Harry Harrison’s Make Room! Make Room! = 1973 Soylent Green; Seth misattributes A. Lee Martinez’s The Automatic Detective to Harry Harrison; Harry Harrison doesn’t know anything about science, but he’s big on comedy; Robert Sheckley; the novel’s dark tone; J.G. Ballard’s Billenium also focuses on overpopulation; Seth has never seen Soylent Green; Charlton Heston is the science fiction Will Smith of the 1960s and 1970s; Soylent Green is more a sequel to Make Room! Make Room! than an adaptation; horrible people with money living in nice buildings; crapsack; China’s one-child policy; large families in the South; tilapia is the aquatic chicken, freshwater fish from the Nile; the movie has a greater emphasis on global warming; overpopulation as a trending topic in the late 1960s and early 1970s according to Internet Speculative Fiction Database; environmental issues, Rachel Carson’s Silent Spring, DDT; slightly alternate history in the novel involving Thailand’s invasion of China; refugees comparable to Vietnam boat people; very little science fiction in the novel; resource depletion as a theme in both book and movie; comparison to Nevil Shute’s On the Beach; comparisons to Logan’s Run, which features a “crapsaccharine” future; the bad guy is us; weed crackers; tilapia symbolic of the devolving food chain; modern China is the wild west of capitalism–you can get eggs without egg; wild fish populations like salmon, cod, and walleye dwindling in our own world; the wastefulness of shark fin soup; Garrett Hardin’s tragedy of the commons; on crowded apartments; the positive impact of contraception and birth control; economic prosperity’s ameliorative effect on population growth; hunter-gatherer societies don’t have pharmacies; “abstinence goes against human nature”; RU486; is religion the bad guy in the novel; Peter, the novel’s religious fanatic; you don’t see old people in Hollywood movies anymore; the endless chase for youth; we now live in Logan’s Run; actors and athletes die at 30; Achille’s Choice by Larry Niven; sexism in Soylent Green, women are furniture; difference in tone between the novel and the movie; in the movie, corruption is systemic; on bribing officials in third-world countries; over interpretation; the book as-is isn’t fixable; secrets in movies like The Sixth Sense and Signs; “you can’t get kids to watch old things”; Charlton Heston has bad politics; 1976 Hugo Awards; the shipyards are a throwback to World War II, resemble floating Roman ruins, made of ferroconcrete; there’s not enough war in this novel; stabilizing influence of war in George Orwell’s 1984; Kim Stanley Robinson’s Pacific Edge; worldwide water shortages; Paolo Bacigalupi’s forthcoming The Water Knife; Robert Bloch’s 1958 This Crowded Earth; Robert A. Heinlein and Arthur C. Clarke on the moon landing; youth culture doesn’t love intelligence; elderly U.S. presidents; Netflix’s Daredevil; Saul is the novel’s most likable character; Andy and Saul, don’t call it a bromance; the movie lacks the book’s humanity; the movie is the cynical Chinatown version of reality; Hollywood used to tackle real-life issues in movies, now all we get is The Day after Tomorrow and 2012; we like John Cusack; Airport 1975 with more Charlton Heston action; the tragedy is that most people don’t recognize parodies; the novel’s resonance with the current unrest in Baltimore; the book and the movie are both good medicine; embrace the silent green–or yellow!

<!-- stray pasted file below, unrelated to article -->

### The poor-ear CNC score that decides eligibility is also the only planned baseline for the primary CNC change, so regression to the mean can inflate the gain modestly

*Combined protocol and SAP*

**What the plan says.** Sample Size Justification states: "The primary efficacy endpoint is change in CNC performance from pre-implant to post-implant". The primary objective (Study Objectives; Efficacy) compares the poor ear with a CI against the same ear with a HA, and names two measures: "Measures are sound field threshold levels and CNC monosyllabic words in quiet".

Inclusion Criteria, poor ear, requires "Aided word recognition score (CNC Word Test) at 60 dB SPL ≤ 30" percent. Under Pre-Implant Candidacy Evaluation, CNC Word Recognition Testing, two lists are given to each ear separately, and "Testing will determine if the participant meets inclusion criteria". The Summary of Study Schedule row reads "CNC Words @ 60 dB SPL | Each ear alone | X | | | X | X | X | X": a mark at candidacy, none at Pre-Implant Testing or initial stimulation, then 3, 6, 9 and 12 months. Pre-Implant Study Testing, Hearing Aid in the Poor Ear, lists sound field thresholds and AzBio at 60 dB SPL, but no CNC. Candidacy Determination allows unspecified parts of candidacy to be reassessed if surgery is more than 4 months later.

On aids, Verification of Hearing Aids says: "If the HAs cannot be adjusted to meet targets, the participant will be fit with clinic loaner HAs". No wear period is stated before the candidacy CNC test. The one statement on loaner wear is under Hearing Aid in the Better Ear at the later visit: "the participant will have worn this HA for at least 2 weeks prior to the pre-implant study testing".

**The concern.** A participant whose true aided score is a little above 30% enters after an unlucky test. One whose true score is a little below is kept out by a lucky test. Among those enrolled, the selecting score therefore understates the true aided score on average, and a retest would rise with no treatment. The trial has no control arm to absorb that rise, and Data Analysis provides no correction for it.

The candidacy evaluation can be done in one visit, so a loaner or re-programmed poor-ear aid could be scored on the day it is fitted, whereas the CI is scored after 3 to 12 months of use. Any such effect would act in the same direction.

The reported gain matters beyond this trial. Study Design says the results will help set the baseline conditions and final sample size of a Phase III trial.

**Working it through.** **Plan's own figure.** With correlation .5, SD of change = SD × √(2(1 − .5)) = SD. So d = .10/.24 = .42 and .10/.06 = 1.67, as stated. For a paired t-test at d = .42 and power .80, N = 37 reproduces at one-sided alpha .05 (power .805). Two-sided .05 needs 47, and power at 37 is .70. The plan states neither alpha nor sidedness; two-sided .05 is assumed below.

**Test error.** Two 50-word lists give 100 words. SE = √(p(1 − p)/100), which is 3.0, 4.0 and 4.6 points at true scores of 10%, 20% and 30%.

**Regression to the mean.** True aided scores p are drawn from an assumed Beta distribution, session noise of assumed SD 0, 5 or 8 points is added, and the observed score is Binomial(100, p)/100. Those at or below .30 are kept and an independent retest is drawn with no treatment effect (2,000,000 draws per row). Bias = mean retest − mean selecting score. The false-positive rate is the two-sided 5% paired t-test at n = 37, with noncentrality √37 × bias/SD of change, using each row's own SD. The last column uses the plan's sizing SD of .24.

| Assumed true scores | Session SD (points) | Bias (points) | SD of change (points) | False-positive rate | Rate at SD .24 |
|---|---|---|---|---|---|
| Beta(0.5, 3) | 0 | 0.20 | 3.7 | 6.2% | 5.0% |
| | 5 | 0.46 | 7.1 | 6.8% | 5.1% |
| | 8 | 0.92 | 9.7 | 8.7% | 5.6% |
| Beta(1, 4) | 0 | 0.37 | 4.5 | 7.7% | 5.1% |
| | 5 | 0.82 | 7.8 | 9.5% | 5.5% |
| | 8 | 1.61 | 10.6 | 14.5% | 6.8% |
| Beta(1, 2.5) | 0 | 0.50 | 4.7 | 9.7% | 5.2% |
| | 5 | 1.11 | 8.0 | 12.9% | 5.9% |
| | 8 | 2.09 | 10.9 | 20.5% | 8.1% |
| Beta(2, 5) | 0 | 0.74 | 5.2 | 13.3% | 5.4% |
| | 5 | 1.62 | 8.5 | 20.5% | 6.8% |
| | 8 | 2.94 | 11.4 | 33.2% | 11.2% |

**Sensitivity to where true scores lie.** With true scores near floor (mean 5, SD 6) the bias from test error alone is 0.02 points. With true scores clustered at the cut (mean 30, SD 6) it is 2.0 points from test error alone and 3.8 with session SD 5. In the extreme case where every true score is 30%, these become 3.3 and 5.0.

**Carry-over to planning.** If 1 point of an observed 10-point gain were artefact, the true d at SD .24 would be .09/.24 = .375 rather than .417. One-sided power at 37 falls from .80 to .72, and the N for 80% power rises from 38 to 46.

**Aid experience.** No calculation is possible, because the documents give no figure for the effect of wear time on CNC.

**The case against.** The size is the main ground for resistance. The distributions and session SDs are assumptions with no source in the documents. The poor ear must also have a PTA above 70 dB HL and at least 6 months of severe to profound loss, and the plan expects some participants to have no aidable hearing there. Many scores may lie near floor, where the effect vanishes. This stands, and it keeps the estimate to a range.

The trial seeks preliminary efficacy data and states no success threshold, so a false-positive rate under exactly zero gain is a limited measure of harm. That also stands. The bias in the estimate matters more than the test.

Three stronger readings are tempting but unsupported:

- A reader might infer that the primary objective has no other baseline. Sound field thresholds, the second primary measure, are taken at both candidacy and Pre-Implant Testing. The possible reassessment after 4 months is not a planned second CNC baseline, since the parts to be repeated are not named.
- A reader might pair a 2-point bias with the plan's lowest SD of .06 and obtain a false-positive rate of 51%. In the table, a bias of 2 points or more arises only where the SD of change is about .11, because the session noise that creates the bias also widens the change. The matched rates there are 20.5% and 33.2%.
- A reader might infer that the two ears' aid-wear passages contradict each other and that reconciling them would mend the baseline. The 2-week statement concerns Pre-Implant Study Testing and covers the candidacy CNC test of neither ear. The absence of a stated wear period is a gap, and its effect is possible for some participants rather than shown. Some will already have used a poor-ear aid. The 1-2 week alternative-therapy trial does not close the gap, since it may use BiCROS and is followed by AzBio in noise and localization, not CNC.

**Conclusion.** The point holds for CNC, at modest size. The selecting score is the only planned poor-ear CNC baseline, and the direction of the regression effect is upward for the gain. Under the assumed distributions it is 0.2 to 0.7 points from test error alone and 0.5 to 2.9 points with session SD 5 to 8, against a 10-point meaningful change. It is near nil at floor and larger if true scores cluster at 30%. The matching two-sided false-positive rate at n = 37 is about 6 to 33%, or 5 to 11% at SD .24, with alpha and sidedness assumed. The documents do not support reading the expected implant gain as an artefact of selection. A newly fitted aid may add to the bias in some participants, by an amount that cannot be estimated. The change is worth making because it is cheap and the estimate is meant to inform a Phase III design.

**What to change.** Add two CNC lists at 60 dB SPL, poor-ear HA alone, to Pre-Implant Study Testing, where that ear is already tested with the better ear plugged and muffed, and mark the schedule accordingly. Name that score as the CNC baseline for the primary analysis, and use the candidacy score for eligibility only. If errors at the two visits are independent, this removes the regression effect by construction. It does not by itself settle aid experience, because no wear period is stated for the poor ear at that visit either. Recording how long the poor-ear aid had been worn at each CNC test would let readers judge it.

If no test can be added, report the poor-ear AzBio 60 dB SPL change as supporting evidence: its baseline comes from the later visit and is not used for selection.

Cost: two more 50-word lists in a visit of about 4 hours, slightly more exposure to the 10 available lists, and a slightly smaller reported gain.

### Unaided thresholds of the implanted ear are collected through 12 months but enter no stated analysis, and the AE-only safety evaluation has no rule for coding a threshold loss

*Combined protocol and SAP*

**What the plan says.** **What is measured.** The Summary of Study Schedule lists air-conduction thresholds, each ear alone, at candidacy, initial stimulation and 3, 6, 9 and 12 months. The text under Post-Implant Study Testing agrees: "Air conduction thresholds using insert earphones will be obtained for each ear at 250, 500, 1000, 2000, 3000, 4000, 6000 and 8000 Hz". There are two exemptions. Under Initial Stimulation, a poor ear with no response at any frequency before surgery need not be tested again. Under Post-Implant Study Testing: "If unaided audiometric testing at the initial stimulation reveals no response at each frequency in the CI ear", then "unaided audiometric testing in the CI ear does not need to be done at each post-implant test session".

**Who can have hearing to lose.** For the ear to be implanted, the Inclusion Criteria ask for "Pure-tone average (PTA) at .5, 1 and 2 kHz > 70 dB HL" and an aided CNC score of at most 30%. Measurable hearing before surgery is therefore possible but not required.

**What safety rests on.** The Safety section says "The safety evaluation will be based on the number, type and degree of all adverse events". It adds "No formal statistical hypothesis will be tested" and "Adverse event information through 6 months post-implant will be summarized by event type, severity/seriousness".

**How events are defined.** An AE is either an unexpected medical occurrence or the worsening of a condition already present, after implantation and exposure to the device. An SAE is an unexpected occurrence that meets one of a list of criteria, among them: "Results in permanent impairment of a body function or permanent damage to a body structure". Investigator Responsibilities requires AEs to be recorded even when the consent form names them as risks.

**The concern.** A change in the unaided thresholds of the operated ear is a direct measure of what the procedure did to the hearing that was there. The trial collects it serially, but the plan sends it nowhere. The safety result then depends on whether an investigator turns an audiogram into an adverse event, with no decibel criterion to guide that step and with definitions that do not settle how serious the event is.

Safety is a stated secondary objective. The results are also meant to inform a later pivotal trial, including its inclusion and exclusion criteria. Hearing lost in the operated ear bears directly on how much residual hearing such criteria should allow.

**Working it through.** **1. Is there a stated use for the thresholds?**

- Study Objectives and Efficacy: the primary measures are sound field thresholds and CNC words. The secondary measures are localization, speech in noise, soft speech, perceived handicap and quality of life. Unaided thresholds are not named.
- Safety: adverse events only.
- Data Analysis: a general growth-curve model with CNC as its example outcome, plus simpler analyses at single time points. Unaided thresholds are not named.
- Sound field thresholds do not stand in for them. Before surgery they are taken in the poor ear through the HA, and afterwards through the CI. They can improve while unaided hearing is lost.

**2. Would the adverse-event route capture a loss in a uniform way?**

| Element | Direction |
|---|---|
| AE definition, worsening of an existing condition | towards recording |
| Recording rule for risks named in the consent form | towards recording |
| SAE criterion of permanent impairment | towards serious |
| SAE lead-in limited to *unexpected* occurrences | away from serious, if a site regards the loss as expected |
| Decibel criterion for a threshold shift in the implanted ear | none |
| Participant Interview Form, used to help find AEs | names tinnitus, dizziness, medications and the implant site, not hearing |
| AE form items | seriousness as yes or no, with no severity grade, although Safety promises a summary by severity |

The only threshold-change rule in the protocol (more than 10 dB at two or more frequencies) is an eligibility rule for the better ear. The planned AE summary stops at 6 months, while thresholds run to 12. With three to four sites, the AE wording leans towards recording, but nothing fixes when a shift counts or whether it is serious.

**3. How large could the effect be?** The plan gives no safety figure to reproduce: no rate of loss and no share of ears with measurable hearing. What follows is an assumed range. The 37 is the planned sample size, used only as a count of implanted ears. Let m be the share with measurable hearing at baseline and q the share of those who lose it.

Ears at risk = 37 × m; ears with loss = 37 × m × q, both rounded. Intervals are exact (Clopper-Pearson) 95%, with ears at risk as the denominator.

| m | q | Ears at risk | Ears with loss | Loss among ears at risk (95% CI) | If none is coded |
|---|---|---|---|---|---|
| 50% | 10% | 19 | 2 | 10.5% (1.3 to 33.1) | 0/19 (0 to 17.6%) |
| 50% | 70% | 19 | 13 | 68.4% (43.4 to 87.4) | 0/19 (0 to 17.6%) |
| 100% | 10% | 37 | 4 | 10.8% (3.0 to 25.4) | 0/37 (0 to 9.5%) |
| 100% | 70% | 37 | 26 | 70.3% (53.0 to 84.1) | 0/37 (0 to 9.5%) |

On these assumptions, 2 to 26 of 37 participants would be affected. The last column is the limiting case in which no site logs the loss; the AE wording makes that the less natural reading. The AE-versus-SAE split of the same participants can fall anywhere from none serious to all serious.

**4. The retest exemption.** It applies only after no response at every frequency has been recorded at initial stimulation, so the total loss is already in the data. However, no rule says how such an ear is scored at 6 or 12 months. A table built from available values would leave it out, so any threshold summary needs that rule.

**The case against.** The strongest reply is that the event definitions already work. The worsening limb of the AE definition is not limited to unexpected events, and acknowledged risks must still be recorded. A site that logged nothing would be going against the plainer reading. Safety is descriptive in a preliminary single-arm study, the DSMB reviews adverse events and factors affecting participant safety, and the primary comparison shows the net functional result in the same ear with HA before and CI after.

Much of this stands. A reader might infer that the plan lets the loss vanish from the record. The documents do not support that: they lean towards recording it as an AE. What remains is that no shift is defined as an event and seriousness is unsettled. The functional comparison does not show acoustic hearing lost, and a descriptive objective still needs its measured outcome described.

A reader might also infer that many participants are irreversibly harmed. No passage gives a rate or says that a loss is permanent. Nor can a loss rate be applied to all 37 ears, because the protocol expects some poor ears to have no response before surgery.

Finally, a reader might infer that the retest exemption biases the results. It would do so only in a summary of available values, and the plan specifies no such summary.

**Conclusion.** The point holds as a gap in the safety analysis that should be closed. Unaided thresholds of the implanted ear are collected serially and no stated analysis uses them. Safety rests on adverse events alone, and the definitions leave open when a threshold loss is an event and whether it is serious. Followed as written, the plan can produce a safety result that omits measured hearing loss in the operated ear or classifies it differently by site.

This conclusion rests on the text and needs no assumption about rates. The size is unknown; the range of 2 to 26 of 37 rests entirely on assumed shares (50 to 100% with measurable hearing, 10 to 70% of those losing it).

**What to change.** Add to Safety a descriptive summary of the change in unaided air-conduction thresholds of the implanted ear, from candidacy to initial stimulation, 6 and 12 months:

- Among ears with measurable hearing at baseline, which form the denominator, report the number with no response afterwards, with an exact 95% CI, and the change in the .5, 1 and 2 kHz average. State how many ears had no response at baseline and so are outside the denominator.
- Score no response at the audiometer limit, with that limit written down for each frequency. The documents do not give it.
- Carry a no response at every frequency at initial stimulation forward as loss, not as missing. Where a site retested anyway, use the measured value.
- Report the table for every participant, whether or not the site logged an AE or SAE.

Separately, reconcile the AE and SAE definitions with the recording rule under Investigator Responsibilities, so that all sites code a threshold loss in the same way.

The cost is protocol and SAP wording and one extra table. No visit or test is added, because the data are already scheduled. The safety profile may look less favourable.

Make Room Make Room by Harry Harrison